The historic Lewis and Clark Expedition was Thomas Jefferson’s brainchild. For more that twenty years before he became president in 1801, he had entertained the idea of sending an American exploratory mission into the largely unknown, and foreign controlled, wilderness west of the nation’s Mississippi River boundary.
His earliest efforts to put in motion this visionary endeavor either came to naught or foundered before reaching the trans-Mississippi area. One such disappointment was the “Michaux Expedition” of 1793 which had been funded and launched by the American Philosophical Society in Philadelphia, of which Jefferson was an influential member.
The Society chose a reputable French botanist by the name of Andre Michaux, who was visiting the U.S. at the time, to head the expedition. However, Michaux became entangled in the international intrigues of the infamous “Citizen Genet Affair” and had to withdraw, thus ending a promising initiative.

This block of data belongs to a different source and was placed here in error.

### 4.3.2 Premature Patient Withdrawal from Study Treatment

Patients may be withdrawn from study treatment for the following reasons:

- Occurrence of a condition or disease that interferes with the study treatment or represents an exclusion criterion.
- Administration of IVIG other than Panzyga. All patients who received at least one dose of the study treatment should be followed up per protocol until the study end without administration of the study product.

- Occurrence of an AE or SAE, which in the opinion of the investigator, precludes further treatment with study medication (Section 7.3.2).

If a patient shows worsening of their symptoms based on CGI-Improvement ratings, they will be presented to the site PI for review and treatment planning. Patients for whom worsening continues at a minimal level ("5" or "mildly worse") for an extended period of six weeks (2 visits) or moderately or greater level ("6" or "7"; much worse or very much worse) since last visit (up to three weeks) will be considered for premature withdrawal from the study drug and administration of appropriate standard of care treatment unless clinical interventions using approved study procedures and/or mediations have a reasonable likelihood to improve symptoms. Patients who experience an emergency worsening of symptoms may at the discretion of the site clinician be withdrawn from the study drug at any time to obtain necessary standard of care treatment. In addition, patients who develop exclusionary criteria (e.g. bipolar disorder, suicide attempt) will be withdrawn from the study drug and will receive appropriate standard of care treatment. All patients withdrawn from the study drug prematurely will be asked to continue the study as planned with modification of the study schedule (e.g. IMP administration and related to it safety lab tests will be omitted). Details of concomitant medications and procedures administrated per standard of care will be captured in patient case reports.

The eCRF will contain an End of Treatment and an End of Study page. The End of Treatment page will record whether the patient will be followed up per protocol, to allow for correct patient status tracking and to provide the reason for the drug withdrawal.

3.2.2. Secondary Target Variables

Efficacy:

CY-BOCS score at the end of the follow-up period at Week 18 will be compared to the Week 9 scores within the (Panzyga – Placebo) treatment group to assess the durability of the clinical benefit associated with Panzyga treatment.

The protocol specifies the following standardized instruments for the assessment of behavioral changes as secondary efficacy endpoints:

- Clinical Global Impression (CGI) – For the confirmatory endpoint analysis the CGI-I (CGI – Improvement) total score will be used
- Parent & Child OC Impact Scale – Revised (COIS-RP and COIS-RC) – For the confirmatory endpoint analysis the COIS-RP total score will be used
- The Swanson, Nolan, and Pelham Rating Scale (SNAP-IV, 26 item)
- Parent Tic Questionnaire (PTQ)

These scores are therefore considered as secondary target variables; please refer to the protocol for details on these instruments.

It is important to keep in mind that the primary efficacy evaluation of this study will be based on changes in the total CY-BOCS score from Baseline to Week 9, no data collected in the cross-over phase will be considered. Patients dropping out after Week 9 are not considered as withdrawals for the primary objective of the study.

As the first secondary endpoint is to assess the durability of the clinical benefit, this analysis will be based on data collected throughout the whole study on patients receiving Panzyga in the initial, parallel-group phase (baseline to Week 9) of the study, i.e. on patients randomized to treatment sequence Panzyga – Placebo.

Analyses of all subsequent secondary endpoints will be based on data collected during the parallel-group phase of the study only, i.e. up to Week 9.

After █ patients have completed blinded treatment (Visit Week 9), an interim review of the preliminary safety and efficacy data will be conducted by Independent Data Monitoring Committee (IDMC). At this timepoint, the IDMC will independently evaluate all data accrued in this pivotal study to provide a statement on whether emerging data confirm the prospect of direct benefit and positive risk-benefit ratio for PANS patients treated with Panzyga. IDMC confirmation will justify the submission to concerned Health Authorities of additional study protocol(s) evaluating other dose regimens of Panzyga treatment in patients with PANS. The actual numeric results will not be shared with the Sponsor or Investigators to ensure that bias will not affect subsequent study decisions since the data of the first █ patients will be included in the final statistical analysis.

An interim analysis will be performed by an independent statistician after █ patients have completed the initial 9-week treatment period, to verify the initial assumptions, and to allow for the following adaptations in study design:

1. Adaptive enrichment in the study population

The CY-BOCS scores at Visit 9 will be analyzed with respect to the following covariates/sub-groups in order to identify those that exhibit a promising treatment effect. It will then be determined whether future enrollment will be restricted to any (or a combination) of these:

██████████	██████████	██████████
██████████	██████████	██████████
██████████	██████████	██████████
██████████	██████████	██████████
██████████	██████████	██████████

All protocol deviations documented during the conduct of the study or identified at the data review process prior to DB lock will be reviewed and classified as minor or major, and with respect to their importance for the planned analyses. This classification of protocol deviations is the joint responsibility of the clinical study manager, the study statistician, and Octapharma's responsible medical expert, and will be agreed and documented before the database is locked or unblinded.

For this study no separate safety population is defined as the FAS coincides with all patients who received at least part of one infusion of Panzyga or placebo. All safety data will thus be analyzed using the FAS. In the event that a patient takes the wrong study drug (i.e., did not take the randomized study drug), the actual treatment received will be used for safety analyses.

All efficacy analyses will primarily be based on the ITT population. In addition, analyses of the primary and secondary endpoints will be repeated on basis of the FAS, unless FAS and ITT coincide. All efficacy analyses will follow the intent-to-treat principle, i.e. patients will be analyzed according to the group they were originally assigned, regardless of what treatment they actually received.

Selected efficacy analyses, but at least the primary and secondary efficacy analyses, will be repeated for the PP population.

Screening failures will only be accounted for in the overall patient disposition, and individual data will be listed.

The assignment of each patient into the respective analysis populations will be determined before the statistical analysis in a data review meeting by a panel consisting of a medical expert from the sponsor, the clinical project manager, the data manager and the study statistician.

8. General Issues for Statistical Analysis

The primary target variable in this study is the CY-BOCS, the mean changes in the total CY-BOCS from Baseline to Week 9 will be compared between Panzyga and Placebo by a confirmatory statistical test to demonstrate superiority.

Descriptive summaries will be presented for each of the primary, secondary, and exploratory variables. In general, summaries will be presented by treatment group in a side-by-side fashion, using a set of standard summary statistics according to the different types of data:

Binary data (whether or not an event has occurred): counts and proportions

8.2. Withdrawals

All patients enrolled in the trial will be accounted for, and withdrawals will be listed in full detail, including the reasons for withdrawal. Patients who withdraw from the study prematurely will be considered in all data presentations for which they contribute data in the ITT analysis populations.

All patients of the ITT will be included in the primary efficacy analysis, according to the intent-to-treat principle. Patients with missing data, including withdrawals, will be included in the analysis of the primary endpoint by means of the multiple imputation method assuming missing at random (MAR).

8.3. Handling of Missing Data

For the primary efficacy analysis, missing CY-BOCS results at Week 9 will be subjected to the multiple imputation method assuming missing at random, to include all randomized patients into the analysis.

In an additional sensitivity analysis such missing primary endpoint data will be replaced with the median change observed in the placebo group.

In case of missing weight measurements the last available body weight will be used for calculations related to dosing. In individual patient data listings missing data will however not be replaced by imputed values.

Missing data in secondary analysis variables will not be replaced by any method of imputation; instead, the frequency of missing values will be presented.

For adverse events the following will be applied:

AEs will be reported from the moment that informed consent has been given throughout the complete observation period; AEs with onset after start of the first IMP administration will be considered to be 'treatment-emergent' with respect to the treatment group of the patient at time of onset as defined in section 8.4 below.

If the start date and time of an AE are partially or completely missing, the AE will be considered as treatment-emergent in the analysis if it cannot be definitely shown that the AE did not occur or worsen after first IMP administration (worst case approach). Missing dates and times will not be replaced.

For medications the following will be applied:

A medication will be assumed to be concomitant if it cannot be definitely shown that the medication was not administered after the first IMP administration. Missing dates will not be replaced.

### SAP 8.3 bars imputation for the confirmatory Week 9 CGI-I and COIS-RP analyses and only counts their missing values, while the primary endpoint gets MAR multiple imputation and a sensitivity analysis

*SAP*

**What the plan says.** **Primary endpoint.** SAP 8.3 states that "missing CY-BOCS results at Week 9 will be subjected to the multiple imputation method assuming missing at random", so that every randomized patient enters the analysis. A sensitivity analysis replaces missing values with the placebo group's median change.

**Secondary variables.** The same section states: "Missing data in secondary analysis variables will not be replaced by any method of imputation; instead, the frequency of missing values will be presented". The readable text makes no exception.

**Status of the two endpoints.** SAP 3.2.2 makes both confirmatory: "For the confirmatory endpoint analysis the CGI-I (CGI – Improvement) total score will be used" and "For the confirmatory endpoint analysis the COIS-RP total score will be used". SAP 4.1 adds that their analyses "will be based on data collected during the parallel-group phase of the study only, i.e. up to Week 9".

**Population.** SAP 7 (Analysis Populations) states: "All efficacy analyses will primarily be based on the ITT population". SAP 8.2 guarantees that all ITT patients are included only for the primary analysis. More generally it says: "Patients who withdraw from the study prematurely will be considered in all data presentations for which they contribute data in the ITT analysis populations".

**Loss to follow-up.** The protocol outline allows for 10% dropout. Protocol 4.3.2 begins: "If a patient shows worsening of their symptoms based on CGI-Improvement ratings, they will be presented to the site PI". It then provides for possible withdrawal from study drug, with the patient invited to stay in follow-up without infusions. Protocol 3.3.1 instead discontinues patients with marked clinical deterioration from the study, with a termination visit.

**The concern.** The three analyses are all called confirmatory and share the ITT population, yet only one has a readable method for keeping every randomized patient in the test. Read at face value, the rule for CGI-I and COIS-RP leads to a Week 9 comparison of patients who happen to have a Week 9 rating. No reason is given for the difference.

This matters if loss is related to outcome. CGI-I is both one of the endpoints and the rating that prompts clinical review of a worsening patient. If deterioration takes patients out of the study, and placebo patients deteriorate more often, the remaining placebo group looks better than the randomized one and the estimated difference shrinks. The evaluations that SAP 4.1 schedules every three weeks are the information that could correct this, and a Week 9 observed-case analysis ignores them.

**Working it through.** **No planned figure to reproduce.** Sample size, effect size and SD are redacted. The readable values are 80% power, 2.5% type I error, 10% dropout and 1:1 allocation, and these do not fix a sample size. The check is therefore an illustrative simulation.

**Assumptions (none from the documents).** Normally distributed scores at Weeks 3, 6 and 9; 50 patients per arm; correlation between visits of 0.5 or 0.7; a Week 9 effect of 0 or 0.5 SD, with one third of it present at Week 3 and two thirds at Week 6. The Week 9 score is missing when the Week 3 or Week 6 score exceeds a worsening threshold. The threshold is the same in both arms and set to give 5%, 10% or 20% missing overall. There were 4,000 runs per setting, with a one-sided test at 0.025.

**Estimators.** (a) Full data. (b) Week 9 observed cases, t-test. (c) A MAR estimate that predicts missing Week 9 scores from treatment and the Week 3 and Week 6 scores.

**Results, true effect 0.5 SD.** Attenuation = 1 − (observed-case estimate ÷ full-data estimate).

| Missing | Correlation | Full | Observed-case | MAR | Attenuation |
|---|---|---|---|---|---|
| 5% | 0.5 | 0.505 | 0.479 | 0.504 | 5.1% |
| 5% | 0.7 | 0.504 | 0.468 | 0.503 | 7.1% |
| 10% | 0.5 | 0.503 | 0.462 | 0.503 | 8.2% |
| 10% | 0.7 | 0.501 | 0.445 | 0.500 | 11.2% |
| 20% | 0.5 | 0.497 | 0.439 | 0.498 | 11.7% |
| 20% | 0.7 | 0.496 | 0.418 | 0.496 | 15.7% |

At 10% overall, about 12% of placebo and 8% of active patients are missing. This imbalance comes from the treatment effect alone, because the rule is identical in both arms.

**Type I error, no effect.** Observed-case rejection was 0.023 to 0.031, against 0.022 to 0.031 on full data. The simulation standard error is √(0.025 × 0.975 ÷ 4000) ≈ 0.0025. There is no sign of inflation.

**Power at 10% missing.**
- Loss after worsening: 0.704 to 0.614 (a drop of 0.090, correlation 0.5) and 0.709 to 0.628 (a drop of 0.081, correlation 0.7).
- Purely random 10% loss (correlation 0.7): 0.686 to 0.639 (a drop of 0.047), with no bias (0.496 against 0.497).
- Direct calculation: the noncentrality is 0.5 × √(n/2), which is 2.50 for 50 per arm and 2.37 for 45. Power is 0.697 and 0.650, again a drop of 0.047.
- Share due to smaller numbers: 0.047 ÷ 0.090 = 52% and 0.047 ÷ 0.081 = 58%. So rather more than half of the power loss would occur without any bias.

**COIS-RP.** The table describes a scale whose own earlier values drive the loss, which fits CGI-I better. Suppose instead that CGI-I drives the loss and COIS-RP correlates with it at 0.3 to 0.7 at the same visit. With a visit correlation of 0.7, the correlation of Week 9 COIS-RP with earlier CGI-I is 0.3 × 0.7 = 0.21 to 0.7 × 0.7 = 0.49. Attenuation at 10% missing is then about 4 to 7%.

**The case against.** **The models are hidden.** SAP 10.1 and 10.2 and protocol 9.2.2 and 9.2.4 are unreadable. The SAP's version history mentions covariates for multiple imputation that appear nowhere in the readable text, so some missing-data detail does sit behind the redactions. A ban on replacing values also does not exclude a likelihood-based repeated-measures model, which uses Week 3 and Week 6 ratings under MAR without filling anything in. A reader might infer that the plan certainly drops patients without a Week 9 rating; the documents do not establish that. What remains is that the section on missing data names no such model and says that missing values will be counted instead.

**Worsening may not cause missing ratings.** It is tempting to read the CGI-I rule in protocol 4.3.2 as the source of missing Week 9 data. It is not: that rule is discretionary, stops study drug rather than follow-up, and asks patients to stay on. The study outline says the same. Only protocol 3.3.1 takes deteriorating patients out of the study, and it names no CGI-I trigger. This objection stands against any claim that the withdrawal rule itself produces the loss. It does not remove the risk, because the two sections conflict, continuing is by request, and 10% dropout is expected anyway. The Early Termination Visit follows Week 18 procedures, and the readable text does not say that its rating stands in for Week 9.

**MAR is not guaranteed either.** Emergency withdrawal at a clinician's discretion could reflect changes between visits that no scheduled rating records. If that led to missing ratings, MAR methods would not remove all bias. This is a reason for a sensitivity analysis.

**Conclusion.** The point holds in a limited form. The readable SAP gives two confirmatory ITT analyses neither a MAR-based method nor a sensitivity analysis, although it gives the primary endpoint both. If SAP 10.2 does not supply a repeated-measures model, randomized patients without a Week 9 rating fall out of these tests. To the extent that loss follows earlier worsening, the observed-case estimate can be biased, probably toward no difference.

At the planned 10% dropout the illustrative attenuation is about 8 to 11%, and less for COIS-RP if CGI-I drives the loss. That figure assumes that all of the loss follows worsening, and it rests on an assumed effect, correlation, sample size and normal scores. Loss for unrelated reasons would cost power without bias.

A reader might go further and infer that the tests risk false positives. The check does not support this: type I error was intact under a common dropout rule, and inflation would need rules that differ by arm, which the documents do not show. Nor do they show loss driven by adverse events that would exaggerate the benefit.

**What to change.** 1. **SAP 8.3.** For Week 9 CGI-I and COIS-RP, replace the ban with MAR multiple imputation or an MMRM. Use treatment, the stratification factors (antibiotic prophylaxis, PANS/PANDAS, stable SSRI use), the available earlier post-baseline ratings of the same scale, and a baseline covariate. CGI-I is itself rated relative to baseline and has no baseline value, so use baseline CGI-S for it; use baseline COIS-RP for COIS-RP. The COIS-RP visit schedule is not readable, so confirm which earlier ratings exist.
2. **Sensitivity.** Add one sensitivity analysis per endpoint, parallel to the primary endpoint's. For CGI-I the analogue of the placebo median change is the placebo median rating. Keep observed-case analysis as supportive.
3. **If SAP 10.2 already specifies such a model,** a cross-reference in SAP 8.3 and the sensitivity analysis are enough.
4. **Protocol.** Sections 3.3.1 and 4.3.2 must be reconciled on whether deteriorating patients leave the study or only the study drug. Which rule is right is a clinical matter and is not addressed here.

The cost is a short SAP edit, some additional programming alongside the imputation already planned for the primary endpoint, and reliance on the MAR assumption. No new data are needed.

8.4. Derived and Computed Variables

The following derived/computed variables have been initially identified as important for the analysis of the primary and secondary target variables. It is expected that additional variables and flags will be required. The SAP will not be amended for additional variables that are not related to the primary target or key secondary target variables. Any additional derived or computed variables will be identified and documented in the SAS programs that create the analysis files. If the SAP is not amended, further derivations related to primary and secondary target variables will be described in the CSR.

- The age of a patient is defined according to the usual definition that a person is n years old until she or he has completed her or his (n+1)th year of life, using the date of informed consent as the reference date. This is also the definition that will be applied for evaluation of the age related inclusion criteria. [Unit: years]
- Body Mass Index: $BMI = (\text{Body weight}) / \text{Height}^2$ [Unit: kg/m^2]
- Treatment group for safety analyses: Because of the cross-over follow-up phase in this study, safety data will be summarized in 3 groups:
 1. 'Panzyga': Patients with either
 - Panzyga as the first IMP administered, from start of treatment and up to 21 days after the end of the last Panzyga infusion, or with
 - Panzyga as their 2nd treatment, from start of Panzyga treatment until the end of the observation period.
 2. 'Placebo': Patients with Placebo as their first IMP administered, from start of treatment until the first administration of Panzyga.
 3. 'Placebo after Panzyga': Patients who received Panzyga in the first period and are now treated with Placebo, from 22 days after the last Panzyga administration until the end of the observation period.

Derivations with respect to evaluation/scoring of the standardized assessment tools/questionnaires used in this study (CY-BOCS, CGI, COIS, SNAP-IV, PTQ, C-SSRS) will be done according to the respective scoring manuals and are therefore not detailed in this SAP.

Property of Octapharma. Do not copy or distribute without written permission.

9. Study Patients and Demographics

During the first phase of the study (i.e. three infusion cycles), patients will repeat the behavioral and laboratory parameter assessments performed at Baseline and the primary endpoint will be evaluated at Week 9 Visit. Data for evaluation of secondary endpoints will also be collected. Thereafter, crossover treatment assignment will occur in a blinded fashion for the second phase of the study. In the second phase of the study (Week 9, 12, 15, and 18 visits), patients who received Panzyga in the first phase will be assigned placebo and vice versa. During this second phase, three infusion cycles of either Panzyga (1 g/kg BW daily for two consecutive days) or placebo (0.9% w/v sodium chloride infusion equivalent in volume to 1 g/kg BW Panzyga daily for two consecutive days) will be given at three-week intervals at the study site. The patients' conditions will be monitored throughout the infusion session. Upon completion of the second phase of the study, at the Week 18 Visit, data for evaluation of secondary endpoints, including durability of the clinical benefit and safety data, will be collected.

Improbably, an 18-year old U. S. Army ensign by the name of Meriwether Lewis heard of the venture as it was being organized and volunteered to lead it! Passed over by the Society in favor of the more experienced French scientist, a decade later (by then a captain and President Jefferson’s personal secretary) Lewis was appointed by his mentor in 1803 to command what was eventually to become known as the “Lewis and Clark Expedition.”
Dr. H. Carl Camp
Roy E. Appleman, Lewis and Clark’s Transcontinental Expedition, 1804-1806 (Washington, D.C.: United States Department of the Interior, National Park Service, 1975), pp. 17-28.
Stephen E. Ambrose, Undaunted Courage: Meriwether Lewis, Thomas Jefferson, and the Opening of the American West (New York: Simon & Schuster, 1996), p. 37; pp. 68-71.
Little Known Facts - 3
Last updated: December 13, 2016